The Netherlands, a medium-sized country, with ten times less farmers and 2 ½ times less arable land than Greece, is the first EU food exporter and the second of the whole planet. This achievement is due to the particularly high level of innovation that is applied in the entire agri-food chain and the public authorities of the country. The Dutch government assigned OECD to evaluate the performance of the agri-food sector. This evaluation is part of regular evaluations of the Organization for innovation, productivity and sustainability of the agricultural sector of the member countries.
The evaluation report starts with the presentation of the development prospects of the agricultural sector, followed by the assessment of policies that determines the incentives for innovation, thus economic stability, governance and trust in the institutions. Special presentation takes place for the friendly and foreseeable for investments environment and as well for the contribution of the government and the public services. Finally, the agricultural policies followed and the operation of the system of agricultural innovation are analyzed.
With regards to the innovation system, it causes great impression that by 2011, public funding for research and development focuses exclusively on the nine most exporting sectors of the economy, two of which concern agri-food and horticultural – propagating material. The aggregation of public resources and the integration of all the universities and agriculture innovation institutions into a single network under a common coordination, multiplies the results. Finally, it should be noted that for a long time, Dutch agriculture was based on the actual connection of research – education – production.
Incentives for the acceptance of innovation
The value of innovation is maximized when it is disseminated and adopted by a large number of users. Incentives and policies used for the dissemination of innovations to farmers and the food processing enterprises include:
• Introduction of legislative regulations of gradual implementation of new production practices, such as, for example, new animal breeding procedures or new ways of cultivation of a crop.
• Selective public co-financing operations.
• Grant of guarantees to those applying innovation in order to mitigate the risk between the professional and the bank in order for the professional to pass through the “valley of death”. Alternatively, cover the financial gap between basic research in the public sector and the implementation and creation of a new product from the private sector.
• Financial support for the presentation and demonstration of the benefits of a new technology, a new practice etc. This support can take the form of vouchers which the state can provide to agricultural and other SMEs in order to employ experts.
• Funding to education and special consulting, which helps producers to select and implement innovations in a successful way. This support can also take the form of vouchers for experts’ salary.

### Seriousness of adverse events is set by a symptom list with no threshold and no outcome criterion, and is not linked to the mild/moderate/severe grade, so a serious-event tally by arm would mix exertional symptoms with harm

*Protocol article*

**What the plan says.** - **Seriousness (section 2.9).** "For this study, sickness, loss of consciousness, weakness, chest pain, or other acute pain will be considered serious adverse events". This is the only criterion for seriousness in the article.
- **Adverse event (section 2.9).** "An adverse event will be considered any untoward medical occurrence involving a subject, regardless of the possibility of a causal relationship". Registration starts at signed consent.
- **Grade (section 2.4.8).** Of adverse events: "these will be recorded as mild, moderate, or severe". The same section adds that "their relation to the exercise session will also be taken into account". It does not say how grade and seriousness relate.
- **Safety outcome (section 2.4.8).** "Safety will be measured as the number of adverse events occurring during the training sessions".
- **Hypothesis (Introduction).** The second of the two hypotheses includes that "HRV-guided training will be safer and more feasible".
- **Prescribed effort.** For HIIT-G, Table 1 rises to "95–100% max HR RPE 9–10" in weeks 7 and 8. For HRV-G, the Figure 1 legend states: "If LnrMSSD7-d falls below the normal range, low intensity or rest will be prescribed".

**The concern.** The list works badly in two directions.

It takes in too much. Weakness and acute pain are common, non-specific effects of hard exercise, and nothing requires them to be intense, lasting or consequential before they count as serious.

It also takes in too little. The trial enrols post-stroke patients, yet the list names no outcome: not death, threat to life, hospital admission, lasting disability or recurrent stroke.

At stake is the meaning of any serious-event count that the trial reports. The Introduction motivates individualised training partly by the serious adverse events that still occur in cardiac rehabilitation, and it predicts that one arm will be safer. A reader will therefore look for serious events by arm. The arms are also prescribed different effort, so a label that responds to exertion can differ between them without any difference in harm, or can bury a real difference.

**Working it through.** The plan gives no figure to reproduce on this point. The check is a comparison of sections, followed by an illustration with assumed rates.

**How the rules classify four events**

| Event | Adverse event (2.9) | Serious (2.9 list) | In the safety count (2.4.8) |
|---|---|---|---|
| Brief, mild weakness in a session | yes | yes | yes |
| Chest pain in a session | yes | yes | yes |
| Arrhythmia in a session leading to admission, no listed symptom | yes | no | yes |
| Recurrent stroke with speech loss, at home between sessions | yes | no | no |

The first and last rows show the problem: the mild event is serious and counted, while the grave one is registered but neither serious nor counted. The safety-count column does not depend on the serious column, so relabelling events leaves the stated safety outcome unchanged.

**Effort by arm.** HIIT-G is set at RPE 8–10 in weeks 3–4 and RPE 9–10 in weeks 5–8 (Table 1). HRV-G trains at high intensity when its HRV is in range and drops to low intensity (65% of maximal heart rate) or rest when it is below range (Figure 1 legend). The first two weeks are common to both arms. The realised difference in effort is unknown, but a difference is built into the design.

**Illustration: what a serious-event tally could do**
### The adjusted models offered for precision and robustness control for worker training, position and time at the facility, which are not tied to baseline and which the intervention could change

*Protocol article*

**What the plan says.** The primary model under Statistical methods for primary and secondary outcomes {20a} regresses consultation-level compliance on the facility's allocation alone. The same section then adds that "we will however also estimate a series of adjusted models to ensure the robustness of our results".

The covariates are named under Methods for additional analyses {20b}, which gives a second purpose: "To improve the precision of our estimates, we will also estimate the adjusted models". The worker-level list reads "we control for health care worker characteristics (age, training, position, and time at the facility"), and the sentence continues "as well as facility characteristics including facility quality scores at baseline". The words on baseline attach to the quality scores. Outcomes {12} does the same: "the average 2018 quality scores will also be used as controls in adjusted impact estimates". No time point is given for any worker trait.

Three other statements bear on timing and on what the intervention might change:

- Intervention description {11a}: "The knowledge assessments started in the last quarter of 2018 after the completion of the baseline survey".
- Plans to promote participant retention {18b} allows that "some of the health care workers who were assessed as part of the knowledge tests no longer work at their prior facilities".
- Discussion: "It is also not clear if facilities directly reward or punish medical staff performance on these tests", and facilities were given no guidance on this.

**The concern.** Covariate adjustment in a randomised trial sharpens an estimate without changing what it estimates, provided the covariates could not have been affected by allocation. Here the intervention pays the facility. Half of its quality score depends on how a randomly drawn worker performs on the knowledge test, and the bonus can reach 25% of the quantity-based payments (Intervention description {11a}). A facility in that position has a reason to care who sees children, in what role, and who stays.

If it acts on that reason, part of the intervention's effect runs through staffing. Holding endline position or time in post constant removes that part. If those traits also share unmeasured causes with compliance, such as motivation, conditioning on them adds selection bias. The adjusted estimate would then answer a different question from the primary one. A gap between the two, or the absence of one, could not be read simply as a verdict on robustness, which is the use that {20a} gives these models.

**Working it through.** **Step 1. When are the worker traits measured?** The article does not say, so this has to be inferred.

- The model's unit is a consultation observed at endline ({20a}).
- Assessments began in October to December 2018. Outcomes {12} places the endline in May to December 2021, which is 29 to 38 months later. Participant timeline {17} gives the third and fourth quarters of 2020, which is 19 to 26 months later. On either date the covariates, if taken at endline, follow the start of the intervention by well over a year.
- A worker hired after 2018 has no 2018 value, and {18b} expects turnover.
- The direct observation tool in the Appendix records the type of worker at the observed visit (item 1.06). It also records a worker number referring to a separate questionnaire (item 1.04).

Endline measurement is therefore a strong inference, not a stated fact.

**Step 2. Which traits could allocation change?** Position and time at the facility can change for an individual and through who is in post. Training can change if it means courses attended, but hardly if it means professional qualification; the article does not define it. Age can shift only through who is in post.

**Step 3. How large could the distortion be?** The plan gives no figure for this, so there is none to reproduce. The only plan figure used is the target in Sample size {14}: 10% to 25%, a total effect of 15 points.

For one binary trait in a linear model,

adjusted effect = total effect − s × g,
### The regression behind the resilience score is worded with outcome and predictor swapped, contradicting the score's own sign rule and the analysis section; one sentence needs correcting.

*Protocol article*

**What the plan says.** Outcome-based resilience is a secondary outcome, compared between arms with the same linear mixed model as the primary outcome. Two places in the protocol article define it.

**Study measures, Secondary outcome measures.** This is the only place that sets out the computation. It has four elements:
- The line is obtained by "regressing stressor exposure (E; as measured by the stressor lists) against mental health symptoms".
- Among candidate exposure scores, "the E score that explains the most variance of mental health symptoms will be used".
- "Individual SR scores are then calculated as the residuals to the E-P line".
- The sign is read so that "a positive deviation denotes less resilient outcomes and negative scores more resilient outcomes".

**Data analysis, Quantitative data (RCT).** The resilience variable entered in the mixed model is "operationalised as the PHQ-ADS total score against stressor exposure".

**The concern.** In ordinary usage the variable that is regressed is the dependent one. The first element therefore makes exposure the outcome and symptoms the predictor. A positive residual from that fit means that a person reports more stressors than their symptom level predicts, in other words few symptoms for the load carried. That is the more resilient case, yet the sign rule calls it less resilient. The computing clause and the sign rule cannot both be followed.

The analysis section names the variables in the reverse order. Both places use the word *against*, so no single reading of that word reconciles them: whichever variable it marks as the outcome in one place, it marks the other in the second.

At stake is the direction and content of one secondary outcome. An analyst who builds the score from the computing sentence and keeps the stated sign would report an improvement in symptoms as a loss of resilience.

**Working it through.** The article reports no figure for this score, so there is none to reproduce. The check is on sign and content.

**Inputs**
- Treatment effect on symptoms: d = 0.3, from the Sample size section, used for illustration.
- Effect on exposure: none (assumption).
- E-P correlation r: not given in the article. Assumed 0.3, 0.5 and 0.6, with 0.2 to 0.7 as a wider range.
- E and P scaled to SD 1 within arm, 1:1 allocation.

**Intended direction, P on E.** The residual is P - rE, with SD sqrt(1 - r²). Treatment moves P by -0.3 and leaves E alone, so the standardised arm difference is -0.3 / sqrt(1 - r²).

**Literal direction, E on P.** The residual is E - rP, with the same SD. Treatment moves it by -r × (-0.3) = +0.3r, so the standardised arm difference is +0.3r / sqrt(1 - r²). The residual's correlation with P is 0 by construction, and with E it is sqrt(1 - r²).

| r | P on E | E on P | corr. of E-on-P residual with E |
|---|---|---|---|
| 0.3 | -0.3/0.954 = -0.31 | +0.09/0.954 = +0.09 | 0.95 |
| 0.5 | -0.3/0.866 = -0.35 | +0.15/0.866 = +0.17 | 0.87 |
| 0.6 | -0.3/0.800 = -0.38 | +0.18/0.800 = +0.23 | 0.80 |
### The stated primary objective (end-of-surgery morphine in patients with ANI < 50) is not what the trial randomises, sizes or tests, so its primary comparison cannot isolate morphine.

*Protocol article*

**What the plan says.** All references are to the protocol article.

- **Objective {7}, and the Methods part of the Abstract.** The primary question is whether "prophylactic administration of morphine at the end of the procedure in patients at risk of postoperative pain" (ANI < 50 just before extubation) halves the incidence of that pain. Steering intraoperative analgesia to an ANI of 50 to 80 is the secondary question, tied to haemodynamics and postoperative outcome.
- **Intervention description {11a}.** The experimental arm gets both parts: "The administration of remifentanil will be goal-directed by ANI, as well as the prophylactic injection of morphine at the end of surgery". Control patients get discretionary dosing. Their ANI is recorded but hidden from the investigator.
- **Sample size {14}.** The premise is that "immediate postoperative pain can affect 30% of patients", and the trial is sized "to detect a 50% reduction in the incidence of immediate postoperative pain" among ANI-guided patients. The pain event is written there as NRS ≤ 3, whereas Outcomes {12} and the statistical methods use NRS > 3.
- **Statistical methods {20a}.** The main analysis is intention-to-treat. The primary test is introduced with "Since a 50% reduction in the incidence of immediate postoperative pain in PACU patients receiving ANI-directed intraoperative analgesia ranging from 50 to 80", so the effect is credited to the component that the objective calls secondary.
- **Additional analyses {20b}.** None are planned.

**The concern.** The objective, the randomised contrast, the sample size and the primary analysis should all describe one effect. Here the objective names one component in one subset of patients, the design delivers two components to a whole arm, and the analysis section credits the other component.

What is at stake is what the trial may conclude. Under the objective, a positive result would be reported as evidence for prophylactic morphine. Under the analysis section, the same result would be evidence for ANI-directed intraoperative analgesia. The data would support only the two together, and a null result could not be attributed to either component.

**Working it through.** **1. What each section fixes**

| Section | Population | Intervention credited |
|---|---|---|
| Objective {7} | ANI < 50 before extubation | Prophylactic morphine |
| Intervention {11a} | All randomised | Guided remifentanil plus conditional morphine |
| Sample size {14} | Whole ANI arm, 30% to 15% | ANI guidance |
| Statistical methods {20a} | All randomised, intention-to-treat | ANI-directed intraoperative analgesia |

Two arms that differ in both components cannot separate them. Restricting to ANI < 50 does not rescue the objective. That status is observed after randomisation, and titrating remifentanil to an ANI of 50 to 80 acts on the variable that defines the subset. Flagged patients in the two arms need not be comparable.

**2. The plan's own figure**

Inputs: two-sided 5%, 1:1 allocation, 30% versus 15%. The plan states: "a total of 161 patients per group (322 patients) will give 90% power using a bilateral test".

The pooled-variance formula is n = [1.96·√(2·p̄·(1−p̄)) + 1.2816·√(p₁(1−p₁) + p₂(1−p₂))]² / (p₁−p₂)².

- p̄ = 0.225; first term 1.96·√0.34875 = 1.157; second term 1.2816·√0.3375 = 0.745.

• Empowering stakeholders in order to trust and to undertake investments in new products or to change their applied business model.
• Financing networks which bring together producers, entrepreneurs, researchers and intermediaries, in order to jointly address the problems that exist or in order to design and implement an innovation.
Education, skills development policies and the innovation system of agriculture are the basis of the dissemination and acceptance of new technologies. More specifically, Dutch farmers are in general highly educated, which allows them to be constantly updated and remain competitive. There are many institutions offering advice on a large number of themes, while the advisory system is privatized. Moreover, farmers’ access to education and information is enhanced by the second pillar of the CAP.
The pioneer farmers
The “pioneer farmers”, are those applying first a new technology or technique, amounting to 2% of the farmers. However, a proportion of 14% of the Dutch farmers, makes a significant improvement to the products or to the procedures followed each year.
Such rates are deemed to be particularly high and characterize a manpower with flair to innovation. This flair is enhanced by the recording of the “leading innovations”, of the most innovative sectors, and the analysis of their characteristics from the public authorities. In this way, targeted policy measures are being established.
The report identifies the factors that prevent or instead facilitate the dissemination of innovation. The degree of dissemination of innovation is associated with education, skills, how complex, and also how acceptable it is among the general public. For example, the general public does not accept genetically modified organisms or the operation of very large farms for the production of bio-gas. Furthermore, consulting firms significantly affect the final decision of the stakeholders.
Finally, important role in the acceptance of an innovation have the stability of the governmental policy, economic environment, expectations for the course of the agri-food sector, the liquidity and the financial efficiency, the developmental stage of the economic exploitation and its succession, the degree of uncertainty and the risk to be taken and the degree of enhancement and grant funding of leading innovators.